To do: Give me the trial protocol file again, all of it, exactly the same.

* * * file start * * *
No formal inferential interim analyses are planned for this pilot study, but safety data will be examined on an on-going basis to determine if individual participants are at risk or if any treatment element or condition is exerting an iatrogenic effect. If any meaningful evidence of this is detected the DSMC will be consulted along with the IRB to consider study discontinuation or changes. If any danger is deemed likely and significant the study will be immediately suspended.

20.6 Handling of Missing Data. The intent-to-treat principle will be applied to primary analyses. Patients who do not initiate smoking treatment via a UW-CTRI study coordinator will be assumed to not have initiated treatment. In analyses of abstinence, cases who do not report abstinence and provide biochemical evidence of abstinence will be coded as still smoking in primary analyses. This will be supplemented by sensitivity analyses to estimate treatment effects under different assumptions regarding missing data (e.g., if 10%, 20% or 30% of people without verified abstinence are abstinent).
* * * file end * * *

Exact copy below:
No formal inferential interim analyses are planned for this pilot study, but safety data will be examined on an on-going basis to determine if individual participants are at risk or if any treatment element or condition is exerting an iatrogenic effect. If any meaningful evidence of this is detected the DSMC will be consulted along with the IRB to consider study discontinuation or changes. If any danger is deemed likely and significant the study will be immediately suspended.

20.6 Handling of Missing Data. The intent-to-treat principle will be applied to primary analyses. Patients who do not initiate smoking treatment via a UW-CTRI study coordinator will be assumed to not have initiated treatment. In analyses of abstinence, cases who do not report abstinence and provide biochemical evidence of abstinence will be coded as still smoking in primary analyses. This will be supplemented by sensitivity analyses to estimate treatment effects under different assumptions regarding missing data (e.g., if 10%, 20% or 30% of people without verified abstinence are abstinent).